The interrelationships of situational variables, attitudes toward using public transportation, and specific object attributes were analyzed using multiple discriminant analysis. The analysis showed that "regular" users of the public transit system were those who used the system four times or more per month, and that these "regular" users hold similar attitudes to those who never use the system. The data also show that individual attitudes assume a more significant note in modal choice behavior than the more limited one assigned by other studies. Several classes of variables may be necessary to adequately predict ridership behavior. These classes relate to attitudes about specific attributes present in a particular transit system, general attitudes about the transportation system, and the socioeconomic and demographic characteristics of the rider. Travel behavior is a complex set and accurate predictive models should include not only the above mentioned, but also interrelated environmental elements. For the transit manager, this implies a coordinated market approach and a redefinition of what a public transit system is, and should do.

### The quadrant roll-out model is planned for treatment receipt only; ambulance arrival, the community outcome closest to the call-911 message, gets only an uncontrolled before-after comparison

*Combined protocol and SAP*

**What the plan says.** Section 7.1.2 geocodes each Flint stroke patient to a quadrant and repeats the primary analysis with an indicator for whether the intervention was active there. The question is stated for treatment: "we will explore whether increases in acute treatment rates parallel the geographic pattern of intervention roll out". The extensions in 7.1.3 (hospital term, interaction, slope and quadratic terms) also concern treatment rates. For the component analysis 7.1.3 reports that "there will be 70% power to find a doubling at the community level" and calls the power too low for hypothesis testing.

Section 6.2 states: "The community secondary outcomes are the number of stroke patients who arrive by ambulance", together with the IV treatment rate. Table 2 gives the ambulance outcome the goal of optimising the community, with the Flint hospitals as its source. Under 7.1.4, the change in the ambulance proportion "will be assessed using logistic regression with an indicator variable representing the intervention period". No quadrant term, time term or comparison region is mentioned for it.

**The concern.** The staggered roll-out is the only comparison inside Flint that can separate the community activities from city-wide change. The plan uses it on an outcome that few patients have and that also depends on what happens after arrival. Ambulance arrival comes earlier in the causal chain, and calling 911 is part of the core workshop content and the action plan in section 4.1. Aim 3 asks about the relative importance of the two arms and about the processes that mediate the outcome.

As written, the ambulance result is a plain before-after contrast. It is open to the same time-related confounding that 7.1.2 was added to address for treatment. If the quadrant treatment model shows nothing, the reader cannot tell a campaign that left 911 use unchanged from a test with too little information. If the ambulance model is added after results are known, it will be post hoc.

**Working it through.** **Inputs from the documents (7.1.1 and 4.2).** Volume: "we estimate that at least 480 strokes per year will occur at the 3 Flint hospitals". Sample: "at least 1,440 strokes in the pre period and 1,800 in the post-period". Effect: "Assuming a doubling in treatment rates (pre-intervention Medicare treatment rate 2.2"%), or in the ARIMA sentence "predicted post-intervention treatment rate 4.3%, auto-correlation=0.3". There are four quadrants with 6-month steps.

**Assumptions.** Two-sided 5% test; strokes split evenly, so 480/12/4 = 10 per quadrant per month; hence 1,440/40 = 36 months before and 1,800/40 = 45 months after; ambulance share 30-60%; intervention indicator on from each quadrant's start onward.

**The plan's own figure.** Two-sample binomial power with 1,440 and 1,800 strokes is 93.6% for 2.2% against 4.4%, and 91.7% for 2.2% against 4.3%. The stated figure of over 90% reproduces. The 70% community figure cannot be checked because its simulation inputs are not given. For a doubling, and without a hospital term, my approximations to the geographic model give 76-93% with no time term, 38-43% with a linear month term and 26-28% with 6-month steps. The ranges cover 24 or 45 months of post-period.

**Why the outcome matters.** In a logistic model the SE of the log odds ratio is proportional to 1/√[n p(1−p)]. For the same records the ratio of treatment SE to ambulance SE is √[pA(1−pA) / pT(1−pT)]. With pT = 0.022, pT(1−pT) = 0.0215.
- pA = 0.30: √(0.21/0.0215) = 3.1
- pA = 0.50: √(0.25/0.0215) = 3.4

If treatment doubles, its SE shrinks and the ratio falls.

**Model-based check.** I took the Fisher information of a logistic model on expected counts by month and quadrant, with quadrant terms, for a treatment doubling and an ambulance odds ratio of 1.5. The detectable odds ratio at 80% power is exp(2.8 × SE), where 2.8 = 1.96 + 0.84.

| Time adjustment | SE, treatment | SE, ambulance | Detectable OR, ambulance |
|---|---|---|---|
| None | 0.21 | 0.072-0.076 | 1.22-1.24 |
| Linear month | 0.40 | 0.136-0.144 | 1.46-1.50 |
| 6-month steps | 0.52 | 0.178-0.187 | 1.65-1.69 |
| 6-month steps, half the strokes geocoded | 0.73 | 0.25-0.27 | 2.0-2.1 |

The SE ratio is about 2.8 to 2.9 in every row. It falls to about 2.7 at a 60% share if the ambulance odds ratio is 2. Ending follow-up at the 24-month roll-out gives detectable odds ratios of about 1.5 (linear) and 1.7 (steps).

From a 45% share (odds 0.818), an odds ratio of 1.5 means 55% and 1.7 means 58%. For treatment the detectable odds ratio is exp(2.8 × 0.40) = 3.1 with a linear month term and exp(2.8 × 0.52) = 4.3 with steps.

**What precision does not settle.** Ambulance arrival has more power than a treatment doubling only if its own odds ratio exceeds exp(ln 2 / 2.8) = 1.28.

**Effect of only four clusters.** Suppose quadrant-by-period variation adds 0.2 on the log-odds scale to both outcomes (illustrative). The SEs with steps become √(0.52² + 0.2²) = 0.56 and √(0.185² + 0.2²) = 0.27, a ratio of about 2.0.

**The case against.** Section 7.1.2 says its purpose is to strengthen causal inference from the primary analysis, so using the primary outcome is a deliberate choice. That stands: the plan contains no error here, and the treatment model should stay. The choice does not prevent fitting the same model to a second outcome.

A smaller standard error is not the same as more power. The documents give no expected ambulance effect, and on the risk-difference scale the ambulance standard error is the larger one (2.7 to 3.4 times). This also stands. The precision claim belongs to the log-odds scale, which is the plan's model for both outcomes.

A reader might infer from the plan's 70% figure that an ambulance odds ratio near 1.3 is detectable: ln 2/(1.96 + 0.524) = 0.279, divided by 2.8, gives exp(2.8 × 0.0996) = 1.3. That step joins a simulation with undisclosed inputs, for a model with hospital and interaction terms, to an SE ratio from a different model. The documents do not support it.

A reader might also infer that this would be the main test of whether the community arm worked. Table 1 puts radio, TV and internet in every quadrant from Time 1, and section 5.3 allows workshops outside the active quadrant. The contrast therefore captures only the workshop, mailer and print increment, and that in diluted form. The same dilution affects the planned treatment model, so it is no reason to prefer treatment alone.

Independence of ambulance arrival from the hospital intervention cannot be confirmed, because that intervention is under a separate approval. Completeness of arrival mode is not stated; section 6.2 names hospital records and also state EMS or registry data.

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  • Accession Number: 00324321
  • Record Type: Publication
  • Files: TRIS
  • Created Date: Apr 15 1981 12:00AM